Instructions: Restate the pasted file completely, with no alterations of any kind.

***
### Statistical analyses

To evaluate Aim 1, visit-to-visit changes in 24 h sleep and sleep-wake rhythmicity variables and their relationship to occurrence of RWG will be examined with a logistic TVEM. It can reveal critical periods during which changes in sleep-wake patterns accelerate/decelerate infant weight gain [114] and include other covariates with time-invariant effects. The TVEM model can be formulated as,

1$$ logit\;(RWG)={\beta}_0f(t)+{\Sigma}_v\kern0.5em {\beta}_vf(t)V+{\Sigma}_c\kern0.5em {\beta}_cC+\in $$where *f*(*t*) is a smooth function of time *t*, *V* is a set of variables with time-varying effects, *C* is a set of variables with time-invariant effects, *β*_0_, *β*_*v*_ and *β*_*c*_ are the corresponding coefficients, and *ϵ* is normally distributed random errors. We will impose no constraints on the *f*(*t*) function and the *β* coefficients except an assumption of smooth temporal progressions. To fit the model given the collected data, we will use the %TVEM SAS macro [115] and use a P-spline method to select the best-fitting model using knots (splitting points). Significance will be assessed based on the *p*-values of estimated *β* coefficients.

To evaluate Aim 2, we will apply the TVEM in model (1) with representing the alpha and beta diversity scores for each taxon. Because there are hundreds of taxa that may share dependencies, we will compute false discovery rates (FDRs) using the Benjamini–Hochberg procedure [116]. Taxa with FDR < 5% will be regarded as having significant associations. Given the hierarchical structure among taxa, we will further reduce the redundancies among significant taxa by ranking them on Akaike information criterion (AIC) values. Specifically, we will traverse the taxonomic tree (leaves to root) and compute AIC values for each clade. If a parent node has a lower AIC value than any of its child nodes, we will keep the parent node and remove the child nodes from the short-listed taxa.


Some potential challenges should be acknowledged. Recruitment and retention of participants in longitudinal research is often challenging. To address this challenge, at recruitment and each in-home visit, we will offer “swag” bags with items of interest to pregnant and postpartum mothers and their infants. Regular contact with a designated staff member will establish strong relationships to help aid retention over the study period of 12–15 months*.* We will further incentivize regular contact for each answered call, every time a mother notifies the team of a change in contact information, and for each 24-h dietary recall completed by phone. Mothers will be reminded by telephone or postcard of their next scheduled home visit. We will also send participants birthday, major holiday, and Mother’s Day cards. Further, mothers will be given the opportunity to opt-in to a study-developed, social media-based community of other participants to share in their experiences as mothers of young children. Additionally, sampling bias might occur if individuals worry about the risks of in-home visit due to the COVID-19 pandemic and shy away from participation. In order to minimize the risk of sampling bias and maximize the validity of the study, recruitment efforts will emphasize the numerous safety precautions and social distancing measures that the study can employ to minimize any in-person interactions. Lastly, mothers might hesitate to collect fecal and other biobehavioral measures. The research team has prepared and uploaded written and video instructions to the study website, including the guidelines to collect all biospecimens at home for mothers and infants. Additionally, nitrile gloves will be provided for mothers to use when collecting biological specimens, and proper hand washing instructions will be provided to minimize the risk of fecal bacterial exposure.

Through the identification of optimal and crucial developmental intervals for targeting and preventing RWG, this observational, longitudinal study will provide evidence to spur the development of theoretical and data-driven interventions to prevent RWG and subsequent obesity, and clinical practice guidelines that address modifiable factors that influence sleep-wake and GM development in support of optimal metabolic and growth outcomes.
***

### Statistical analyses

To evaluate Aim 1, visit-to-visit changes in 24 h sleep and sleep-wake rhythmicity variables and their relationship to occurrence of RWG will be examined with a logistic TVEM. It can reveal critical periods during which changes in sleep-wake patterns accelerate/decelerate infant weight gain [114] and include other covariates with time-invariant effects. The TVEM model can be formulated as,

1$$ logit\;(RWG)={\beta}_0f(t)+{\Sigma}_v\kern0.5em {\beta}_vf(t)V+{\Sigma}_c\kern0.5em {\beta}_cC+\in $$where *f*(*t*) is a smooth function of time *t*, *V* is a set of variables with time-varying effects, *C* is a set of variables with time-invariant effects, *β*_0_, *β*_*v*_ and *β*_*c*_ are the corresponding coefficients, and *ϵ* is normally distributed random errors. We will impose no constraints on the *f*(*t*) function and the *β* coefficients except an assumption of smooth temporal progressions. To fit the model given the collected data, we will use the %TVEM SAS macro [115] and use a P-spline method to select the best-fitting model using knots (splitting points). Significance will be assessed based on the *p*-values of estimated *β* coefficients.

To evaluate Aim 2, we will apply the TVEM in model (1) with representing the alpha and beta diversity scores for each taxon. Because there are hundreds of taxa that may share dependencies, we will compute false discovery rates (FDRs) using the Benjamini–Hochberg procedure [116]. Taxa with FDR < 5% will be regarded as having significant associations. Given the hierarchical structure among taxa, we will further reduce the redundancies among significant taxa by ranking them on Akaike information criterion (AIC) values. Specifically, we will traverse the taxonomic tree (leaves to root) and compute AIC values for each clade. If a parent node has a lower AIC value than any of its child nodes, we will keep the parent node and remove the child nodes from the short-listed taxa.


Some potential challenges should be acknowledged. Recruitment and retention of participants in longitudinal research is often challenging. To address this challenge, at recruitment and each in-home visit, we will offer “swag” bags with items of interest to pregnant and postpartum mothers and their infants. Regular contact with a designated staff member will establish strong relationships to help aid retention over the study period of 12–15 months*.* We will further incentivize regular contact for each answered call, every time a mother notifies the team of a change in contact information, and for each 24-h dietary recall completed by phone. Mothers will be reminded by telephone or postcard of their next scheduled home visit. We will also send participants birthday, major holiday, and Mother’s Day cards. Further, mothers will be given the opportunity to opt-in to a study-developed, social media-based community of other participants to share in their experiences as mothers of young children. Additionally, sampling bias might occur if individuals worry about the risks of in-home visit due to the COVID-19 pandemic and shy away from participation. In order to minimize the risk of sampling bias and maximize the validity of the study, recruitment efforts will emphasize the numerous safety precautions and social distancing measures that the study can employ to minimize any in-person interactions. Lastly, mothers might hesitate to collect fecal and other biobehavioral measures. The research team has prepared and uploaded written and video instructions to the study website, including the guidelines to collect all biospecimens at home for mothers and infants. Additionally, nitrile gloves will be provided for mothers to use when collecting biological specimens, and proper hand washing instructions will be provided to minimize the risk of fecal bacterial exposure.

Through the identification of optimal and crucial developmental intervals for targeting and preventing RWG, this observational, longitudinal study will provide evidence to spur the development of theoretical and data-driven interventions to prevent RWG and subsequent obesity, and clinical practice guidelines that address modifiable factors that influence sleep-wake and GM development in support of optimal metabolic and growth outcomes.